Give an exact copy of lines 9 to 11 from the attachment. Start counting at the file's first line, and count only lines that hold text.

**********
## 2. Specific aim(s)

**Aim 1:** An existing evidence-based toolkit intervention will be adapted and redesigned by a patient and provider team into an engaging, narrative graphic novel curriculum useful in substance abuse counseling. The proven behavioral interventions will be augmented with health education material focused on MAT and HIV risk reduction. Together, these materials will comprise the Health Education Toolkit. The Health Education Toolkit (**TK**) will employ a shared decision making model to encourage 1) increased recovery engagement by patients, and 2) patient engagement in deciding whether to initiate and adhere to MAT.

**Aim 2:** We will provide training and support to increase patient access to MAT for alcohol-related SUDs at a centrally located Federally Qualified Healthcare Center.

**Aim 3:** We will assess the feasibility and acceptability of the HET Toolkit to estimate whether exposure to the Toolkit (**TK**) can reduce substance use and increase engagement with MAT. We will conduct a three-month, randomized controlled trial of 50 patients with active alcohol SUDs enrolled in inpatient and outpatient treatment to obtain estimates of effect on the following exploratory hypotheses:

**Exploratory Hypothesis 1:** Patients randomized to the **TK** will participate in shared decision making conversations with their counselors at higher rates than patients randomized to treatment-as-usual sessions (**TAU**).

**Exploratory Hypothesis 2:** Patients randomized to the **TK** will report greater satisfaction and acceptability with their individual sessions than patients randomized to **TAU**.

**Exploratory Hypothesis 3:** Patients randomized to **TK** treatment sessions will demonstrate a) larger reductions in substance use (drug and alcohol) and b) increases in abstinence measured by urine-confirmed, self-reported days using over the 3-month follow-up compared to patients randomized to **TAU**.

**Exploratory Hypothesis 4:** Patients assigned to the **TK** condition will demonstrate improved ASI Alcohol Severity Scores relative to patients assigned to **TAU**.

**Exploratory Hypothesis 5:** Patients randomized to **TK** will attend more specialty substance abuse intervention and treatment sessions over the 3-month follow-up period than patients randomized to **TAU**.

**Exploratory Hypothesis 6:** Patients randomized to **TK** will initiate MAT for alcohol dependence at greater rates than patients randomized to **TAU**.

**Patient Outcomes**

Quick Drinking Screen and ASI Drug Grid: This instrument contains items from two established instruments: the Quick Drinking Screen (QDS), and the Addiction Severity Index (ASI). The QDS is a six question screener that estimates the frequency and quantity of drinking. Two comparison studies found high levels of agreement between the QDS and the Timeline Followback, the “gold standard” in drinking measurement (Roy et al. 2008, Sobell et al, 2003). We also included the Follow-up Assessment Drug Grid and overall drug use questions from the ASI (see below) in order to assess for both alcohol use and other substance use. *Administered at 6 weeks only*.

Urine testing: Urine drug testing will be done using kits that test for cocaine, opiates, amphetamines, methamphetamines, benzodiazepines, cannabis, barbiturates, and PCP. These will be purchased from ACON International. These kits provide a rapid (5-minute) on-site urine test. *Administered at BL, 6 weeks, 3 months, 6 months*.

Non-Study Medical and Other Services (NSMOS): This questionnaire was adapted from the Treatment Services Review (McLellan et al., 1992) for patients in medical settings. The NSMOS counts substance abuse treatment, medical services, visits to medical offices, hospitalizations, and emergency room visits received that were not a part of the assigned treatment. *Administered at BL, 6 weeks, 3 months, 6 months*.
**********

**Exploratory Hypothesis 5:** Patients randomized to **TK** will attend more specialty substance abuse intervention and treatment sessions over the 3-month follow-up period than patients randomized to **TAU**.

**Exploratory Hypothesis 6:** Patients randomized to **TK** will initiate MAT for alcohol dependence at greater rates than patients randomized to **TAU**.

**Patient Outcomes**